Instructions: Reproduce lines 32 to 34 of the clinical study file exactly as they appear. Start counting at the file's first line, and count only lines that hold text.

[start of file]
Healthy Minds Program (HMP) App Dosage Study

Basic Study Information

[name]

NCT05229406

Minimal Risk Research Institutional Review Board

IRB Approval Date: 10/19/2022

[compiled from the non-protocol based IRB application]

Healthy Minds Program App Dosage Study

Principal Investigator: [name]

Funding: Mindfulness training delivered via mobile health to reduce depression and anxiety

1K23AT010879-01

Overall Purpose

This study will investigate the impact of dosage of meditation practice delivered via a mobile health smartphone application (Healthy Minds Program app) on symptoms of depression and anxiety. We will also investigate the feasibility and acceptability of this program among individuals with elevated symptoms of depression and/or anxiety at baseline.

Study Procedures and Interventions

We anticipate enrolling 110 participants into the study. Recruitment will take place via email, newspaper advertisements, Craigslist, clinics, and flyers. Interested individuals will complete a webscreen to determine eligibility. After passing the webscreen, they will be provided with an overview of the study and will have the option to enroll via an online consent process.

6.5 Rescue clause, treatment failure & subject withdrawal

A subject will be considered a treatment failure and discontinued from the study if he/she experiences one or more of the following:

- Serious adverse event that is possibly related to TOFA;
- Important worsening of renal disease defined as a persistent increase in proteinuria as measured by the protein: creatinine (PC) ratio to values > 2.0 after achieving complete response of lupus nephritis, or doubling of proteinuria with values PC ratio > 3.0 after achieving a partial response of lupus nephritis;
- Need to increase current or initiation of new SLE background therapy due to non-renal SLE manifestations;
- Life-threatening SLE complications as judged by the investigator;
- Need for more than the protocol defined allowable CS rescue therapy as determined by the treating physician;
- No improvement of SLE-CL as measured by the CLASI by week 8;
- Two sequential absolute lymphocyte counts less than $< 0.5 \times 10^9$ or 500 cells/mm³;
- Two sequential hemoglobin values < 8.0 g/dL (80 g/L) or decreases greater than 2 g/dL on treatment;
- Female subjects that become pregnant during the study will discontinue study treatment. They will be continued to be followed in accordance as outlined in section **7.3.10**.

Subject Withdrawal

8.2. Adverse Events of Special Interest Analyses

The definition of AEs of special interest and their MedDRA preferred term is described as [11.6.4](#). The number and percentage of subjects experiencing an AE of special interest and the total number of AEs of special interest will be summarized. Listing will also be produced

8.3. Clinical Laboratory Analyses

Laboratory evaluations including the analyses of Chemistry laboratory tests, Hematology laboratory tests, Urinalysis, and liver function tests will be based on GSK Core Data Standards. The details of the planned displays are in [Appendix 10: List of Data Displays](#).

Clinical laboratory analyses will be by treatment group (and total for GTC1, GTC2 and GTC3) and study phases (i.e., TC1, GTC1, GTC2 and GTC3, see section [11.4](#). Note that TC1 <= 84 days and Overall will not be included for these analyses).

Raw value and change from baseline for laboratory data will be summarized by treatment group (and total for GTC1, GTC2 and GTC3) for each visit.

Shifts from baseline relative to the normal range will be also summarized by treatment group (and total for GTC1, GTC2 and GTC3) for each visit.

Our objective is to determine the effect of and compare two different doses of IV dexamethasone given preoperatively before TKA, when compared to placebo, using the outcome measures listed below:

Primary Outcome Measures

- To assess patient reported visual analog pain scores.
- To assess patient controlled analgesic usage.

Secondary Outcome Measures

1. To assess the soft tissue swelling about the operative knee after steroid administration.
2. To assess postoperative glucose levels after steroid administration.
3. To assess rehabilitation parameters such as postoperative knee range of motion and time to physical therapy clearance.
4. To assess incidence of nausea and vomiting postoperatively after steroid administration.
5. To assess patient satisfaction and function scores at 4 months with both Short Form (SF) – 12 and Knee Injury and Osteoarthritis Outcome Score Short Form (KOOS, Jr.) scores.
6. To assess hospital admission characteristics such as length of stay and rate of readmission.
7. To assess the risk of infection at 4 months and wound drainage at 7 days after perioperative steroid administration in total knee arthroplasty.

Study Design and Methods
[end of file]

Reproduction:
Clinical laboratory analyses will be by treatment group (and total for GTC1, GTC2 and GTC3) and study phases (i.e., TC1, GTC1, GTC2 and GTC3, see section [11.4](#). Note that TC1 <= 84 days and Overall will not be included for these analyses).

Raw value and change from baseline for laboratory data will be summarized by treatment group (and total for GTC1, GTC2 and GTC3) for each visit.

Shifts from baseline relative to the normal range will be also summarized by treatment group (and total for GTC1, GTC2 and GTC3) for each visit.